Contact: Peter Michaud, Public Information and Outreach Office
Address: 670 A'ohoku Place, Hilo, HI 96720
Telephone: (808) 974-2510
Fax: (808) 935-9650
June 29, 1998
For Immediate Release
"Not only is this the best telescope mirror of its size ever polished, but it is also one of the most well traveled!" said Gemini Optics Manager Larry Stepp. "It traveled a distance equal to more than halfway around the world, and arrived at the observatory safely and right on schedule."
Starting as a glass casting at Corning Glass Works in Canton NY, the special ultra-low expansion glass disk was then shipped to REOSC, a French optical company. REOSC was responsible for the final polishing of the Gemini mirrors as well as for their transportation. "We are extremely pleased with the job REOSC has done," said Stepp. Before leaving France for Hawai'i, the mirror's final acceptance test showed that it s so smooth that if it were expanded to the size of the US, there would be no bumps higher than a speed bump.
Over the next few weeks, the mirror will receive a reflective coating at the observatory and be installed into a specially designed support structure on the telescope. After several months of testing, it is expected that the first images will be released before the end of this year.
When it becomes operational the Gemini North telescope will produce some of the clearest infrared images of our universe ever taken. These observations may someday lead to the discovery of new planetary systems around other stars and help astronomers to better understand the structure and evolution of our universe as a whole.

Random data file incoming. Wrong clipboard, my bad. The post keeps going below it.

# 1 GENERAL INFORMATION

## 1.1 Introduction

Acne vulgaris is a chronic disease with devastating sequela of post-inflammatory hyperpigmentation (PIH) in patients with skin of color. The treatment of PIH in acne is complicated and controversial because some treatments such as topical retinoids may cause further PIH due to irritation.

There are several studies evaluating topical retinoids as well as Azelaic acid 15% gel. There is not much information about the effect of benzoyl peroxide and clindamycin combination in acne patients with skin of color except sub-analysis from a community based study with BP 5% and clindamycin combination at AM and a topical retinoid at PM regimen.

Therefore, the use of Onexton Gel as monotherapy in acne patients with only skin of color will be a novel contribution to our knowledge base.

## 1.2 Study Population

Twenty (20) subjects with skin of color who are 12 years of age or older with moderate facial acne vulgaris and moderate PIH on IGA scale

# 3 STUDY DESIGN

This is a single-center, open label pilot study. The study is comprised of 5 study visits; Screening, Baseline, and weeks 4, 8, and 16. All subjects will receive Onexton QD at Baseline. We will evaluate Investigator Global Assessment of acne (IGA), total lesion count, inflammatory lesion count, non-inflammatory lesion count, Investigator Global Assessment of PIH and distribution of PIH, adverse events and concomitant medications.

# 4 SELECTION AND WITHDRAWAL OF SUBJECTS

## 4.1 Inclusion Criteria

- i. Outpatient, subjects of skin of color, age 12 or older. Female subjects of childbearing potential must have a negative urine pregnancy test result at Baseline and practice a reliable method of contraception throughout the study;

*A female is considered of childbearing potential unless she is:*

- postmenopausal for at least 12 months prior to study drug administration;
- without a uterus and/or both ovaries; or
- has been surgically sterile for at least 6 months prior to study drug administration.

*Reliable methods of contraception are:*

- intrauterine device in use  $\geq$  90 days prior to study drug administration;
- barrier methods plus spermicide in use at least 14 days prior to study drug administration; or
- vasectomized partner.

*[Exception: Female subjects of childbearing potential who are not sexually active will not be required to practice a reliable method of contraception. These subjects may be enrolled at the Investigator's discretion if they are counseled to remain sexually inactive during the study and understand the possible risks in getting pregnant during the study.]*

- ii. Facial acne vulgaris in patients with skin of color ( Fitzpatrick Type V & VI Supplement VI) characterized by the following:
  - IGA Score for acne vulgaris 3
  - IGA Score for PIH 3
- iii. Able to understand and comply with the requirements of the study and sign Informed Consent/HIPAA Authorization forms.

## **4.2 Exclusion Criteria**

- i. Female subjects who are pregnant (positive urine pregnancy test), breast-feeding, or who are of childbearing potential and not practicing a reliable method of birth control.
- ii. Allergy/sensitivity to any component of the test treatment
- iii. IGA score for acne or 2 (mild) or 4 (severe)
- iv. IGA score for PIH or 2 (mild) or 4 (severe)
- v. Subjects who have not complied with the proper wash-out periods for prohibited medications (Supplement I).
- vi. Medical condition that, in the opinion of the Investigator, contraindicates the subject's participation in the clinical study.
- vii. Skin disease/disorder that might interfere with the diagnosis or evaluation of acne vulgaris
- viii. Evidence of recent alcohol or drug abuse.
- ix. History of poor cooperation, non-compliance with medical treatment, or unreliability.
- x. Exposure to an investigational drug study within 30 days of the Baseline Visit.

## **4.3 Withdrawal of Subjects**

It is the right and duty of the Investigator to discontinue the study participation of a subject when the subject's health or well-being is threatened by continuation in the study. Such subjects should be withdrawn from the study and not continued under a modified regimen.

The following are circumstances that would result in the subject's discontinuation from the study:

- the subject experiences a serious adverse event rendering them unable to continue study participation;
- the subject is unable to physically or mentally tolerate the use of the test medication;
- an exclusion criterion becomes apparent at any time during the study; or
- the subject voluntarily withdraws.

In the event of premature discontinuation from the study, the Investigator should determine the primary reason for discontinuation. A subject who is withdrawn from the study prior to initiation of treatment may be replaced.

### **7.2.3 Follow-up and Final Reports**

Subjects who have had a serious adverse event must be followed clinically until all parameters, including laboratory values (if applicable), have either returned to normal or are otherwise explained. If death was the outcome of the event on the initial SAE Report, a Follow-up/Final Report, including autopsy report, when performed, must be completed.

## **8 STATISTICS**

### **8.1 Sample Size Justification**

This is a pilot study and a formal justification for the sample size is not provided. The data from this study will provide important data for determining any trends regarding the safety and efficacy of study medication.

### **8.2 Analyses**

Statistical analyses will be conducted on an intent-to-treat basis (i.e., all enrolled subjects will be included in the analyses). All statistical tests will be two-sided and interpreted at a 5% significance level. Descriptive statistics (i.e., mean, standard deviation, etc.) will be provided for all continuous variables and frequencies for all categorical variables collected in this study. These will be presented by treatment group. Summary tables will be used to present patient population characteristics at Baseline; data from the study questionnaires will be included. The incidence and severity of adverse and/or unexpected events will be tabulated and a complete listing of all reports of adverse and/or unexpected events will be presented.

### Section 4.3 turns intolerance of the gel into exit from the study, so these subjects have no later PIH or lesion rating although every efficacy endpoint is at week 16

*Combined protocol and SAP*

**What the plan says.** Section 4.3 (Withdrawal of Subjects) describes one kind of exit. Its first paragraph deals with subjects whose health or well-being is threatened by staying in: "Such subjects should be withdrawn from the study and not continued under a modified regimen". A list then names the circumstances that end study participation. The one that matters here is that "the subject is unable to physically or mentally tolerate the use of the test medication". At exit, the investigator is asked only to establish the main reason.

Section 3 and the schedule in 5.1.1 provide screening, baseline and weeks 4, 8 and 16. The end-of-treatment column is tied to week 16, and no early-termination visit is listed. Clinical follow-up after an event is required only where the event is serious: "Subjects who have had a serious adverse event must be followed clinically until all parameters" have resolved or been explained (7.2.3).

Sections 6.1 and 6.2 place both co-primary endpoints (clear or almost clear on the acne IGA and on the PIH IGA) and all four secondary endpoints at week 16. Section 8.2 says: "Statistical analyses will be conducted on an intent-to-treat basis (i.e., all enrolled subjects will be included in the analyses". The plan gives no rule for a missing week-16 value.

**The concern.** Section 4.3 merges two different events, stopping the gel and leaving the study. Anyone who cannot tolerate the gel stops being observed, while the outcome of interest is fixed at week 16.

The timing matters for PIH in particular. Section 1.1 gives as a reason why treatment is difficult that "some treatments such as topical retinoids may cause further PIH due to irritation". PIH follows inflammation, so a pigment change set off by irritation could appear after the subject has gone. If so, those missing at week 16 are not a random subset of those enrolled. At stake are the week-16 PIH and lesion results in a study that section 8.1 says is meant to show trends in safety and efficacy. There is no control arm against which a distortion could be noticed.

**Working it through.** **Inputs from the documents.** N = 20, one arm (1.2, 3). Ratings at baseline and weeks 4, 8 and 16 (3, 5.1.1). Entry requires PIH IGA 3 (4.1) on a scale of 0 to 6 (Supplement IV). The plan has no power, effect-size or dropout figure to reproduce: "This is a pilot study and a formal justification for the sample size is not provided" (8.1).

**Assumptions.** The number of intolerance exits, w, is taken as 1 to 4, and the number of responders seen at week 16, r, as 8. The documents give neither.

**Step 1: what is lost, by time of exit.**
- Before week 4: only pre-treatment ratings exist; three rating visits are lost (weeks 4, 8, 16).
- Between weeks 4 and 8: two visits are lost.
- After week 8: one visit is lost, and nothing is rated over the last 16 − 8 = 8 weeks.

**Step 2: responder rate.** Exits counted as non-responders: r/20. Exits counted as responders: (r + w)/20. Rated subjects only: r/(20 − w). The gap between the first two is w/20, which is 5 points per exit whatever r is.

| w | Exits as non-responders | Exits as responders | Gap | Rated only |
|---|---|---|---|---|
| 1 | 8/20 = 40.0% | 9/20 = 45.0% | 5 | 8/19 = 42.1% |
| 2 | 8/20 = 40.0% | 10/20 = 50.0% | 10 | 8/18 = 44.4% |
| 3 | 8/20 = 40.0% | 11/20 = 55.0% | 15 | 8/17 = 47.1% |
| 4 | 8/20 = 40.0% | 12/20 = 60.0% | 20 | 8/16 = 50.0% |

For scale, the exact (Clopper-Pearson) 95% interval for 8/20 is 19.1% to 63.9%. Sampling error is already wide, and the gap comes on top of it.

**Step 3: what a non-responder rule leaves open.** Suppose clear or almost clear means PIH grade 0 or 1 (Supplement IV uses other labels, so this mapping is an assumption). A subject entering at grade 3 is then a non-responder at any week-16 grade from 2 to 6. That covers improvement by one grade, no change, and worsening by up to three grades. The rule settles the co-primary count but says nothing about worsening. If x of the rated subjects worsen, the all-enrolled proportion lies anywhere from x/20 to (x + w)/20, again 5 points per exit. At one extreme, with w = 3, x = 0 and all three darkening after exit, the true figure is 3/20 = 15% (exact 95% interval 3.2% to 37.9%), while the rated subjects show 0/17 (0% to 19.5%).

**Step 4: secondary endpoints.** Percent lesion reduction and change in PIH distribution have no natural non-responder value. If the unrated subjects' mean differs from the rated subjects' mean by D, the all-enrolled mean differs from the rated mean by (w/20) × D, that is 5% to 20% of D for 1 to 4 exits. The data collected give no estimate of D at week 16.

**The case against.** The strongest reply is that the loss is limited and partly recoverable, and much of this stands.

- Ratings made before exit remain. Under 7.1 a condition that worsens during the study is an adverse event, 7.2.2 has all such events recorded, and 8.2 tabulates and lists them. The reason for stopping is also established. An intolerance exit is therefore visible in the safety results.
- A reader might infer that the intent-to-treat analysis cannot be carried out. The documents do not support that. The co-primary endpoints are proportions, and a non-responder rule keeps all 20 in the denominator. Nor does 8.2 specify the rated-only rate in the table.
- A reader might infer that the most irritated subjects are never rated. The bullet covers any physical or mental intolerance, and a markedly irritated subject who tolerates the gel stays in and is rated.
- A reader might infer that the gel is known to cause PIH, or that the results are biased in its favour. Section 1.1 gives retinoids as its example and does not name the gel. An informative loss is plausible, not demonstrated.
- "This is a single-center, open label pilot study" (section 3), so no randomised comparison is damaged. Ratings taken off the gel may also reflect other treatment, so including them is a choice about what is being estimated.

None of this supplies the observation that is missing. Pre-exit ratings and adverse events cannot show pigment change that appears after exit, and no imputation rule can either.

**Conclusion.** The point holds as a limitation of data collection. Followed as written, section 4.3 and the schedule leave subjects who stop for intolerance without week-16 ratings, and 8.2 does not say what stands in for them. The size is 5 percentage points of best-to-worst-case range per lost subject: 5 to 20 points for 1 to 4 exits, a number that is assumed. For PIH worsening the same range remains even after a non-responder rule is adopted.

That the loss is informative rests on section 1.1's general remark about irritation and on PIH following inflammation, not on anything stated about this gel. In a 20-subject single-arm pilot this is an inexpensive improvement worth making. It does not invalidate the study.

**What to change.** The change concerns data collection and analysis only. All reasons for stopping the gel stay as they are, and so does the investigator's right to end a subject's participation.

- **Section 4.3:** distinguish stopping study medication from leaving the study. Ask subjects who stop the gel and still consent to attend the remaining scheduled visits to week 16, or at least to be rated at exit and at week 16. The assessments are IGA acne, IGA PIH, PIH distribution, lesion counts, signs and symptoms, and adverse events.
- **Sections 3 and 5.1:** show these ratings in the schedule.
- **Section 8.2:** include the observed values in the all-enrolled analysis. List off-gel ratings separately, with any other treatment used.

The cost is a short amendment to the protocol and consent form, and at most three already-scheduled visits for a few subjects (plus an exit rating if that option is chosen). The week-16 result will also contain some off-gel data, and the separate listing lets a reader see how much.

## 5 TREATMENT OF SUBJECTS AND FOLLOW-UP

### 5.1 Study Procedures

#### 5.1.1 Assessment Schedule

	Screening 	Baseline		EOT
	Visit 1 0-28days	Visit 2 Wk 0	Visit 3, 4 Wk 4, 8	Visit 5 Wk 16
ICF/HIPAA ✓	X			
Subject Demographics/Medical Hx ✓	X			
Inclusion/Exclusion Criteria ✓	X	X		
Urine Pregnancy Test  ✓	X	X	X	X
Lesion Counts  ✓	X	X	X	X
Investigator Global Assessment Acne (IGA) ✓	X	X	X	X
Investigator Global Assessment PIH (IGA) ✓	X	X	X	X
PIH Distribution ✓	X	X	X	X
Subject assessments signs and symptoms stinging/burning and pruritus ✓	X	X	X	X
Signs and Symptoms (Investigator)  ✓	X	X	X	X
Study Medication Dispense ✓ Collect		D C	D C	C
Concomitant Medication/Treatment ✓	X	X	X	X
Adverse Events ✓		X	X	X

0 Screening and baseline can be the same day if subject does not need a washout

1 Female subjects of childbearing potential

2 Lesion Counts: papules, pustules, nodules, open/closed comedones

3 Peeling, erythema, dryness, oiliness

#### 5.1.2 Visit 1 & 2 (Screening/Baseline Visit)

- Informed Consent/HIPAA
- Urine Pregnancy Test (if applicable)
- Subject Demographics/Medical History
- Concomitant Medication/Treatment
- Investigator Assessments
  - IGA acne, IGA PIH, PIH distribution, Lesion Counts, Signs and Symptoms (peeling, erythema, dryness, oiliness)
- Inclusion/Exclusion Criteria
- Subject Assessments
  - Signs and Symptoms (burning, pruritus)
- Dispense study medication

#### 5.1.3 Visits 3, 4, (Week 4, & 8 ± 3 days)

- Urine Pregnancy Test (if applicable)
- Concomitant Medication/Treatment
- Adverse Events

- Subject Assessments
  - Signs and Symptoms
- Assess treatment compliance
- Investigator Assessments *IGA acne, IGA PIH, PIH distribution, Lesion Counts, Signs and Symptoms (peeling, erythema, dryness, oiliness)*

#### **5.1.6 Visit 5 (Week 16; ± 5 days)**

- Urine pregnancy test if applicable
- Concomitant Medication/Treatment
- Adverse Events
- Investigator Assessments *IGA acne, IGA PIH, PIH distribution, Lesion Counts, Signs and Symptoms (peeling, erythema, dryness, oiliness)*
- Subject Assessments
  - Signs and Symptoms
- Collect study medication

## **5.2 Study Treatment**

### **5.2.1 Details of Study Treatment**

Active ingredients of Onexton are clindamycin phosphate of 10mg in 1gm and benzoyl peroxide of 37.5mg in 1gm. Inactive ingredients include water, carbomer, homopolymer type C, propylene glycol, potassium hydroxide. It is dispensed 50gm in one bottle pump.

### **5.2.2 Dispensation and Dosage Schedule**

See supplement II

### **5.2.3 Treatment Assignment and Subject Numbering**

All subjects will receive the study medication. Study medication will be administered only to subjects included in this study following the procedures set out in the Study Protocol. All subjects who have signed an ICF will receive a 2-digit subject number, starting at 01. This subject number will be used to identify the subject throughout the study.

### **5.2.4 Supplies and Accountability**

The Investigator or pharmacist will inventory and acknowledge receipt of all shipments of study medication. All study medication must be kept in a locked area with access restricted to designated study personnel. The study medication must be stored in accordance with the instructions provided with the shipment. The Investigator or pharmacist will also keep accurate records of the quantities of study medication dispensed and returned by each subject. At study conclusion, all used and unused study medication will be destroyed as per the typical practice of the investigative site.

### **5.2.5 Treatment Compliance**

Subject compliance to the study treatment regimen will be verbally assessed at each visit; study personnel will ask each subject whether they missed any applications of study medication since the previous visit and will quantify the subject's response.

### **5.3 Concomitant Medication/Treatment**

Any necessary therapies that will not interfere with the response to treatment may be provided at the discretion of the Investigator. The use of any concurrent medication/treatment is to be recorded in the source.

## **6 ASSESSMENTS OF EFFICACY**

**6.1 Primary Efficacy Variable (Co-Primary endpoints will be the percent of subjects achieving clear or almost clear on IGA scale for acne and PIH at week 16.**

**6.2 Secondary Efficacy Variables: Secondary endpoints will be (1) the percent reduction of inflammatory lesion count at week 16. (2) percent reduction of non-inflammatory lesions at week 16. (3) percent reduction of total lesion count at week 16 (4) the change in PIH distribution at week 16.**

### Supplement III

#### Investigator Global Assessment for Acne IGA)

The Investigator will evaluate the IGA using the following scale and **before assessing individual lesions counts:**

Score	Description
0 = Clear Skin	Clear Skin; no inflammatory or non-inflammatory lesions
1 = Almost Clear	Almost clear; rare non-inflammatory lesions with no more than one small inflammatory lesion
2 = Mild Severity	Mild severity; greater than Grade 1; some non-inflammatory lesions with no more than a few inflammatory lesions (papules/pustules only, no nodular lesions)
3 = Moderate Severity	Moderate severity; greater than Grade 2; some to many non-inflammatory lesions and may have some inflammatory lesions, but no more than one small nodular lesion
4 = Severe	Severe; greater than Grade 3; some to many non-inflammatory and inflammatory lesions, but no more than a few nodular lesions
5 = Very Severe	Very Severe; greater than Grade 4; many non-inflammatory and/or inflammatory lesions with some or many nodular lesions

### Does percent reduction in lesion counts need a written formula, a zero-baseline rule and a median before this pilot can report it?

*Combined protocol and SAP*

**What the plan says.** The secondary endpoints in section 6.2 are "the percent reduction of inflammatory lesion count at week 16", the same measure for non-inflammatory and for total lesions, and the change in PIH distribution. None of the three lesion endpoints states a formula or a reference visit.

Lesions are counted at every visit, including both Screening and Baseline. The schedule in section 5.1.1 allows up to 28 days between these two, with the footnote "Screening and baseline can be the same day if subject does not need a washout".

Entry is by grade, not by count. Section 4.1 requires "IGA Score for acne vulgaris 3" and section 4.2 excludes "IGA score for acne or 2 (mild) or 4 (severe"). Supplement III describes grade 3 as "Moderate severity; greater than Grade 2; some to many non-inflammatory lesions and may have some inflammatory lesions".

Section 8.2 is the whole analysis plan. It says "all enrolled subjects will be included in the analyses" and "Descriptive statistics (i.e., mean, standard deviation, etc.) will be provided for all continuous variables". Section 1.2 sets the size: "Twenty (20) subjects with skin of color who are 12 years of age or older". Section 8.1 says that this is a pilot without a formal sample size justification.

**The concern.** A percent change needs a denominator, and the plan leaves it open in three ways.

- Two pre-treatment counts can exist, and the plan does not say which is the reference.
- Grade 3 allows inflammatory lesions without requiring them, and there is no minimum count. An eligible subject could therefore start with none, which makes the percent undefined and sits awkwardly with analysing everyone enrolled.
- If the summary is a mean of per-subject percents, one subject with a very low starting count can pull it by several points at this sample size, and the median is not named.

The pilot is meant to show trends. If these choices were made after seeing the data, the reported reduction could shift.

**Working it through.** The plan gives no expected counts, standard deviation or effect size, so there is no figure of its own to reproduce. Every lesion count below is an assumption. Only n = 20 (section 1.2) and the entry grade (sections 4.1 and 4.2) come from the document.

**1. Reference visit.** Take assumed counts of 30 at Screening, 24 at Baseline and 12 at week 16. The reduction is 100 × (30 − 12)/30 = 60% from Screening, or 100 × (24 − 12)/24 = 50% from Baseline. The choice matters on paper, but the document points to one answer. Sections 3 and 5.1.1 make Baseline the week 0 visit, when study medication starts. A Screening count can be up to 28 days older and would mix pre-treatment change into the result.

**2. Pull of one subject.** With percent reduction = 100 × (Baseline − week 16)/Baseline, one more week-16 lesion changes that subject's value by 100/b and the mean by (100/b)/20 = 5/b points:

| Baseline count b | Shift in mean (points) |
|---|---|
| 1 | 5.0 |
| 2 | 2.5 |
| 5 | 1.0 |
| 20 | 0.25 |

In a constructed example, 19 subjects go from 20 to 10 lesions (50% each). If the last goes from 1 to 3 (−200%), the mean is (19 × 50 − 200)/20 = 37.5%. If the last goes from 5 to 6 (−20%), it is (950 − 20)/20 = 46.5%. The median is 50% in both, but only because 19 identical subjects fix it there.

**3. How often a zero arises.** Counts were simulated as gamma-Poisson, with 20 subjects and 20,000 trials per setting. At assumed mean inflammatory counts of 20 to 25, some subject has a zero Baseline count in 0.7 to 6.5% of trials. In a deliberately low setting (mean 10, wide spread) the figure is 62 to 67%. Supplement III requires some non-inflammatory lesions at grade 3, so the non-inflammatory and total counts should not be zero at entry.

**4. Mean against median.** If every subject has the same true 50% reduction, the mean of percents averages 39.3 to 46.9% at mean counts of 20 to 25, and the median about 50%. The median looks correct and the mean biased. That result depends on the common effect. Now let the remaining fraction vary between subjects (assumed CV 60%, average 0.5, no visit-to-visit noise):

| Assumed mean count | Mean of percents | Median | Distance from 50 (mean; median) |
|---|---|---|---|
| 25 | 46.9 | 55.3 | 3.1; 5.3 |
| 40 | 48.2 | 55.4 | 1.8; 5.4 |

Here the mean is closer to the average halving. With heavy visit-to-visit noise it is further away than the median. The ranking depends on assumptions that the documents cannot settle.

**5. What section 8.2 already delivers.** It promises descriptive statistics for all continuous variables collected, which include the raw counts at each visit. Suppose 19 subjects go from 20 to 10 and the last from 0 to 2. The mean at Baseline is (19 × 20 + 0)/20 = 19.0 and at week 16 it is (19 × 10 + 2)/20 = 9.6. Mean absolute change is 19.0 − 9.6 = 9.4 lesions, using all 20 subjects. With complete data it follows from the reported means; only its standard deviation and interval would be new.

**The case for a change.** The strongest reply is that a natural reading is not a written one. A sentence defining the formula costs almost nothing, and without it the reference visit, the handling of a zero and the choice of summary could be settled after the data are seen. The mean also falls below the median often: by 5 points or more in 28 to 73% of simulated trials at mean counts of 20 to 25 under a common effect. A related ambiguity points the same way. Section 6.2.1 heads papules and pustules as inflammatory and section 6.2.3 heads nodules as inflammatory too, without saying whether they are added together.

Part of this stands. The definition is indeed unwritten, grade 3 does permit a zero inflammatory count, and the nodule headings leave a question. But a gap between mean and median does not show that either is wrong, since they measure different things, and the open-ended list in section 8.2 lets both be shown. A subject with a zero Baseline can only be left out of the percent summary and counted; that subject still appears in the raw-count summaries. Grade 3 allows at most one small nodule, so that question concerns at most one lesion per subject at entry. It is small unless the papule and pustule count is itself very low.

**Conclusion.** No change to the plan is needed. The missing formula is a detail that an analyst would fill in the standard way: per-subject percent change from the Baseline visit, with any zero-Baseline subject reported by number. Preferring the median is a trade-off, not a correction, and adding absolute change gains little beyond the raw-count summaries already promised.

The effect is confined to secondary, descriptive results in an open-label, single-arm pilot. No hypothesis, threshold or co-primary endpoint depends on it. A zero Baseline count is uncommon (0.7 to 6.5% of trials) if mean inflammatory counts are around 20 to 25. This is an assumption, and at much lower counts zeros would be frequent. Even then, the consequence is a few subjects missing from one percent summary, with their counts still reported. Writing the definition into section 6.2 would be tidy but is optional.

The Gemini 8-meter Observatory Project is a multi-national effort that will provide two nearly identical 8-meter telescopes that can explore any part of the sky in both optical and infrared light. To accomplish this, one telescope is located on Mauna Kea (Gemini North) and another on Cerro Pachon in northern Chile (Gemini South). Both scopes will incorporate new technologies that allow large, relatively thin mirrors to collect and focus starlight, at times with more clarity than the Hubble Space Telescope.
The Gemini 8-meter Telescope Project is managed by the Association of Universities for Research in Astronomy (AURA), a non-profit consortium of 27 US institutions and four international affiliates. The Gemini observatory is headquartered in Hilo at the University of Hawaii-Hilo University Park. Gemini receives major funding from the National Science Foundation (NSF), which acts as executive agency for the international partnership. The other Gemini partners are the United Kingdom, Canada, Chile, Australia, Argentina, and Brazil. Gemini is the highest priority nationally-funded astronomy project in each of the partner countries, and each contributes significant scientific, technical, and financial support.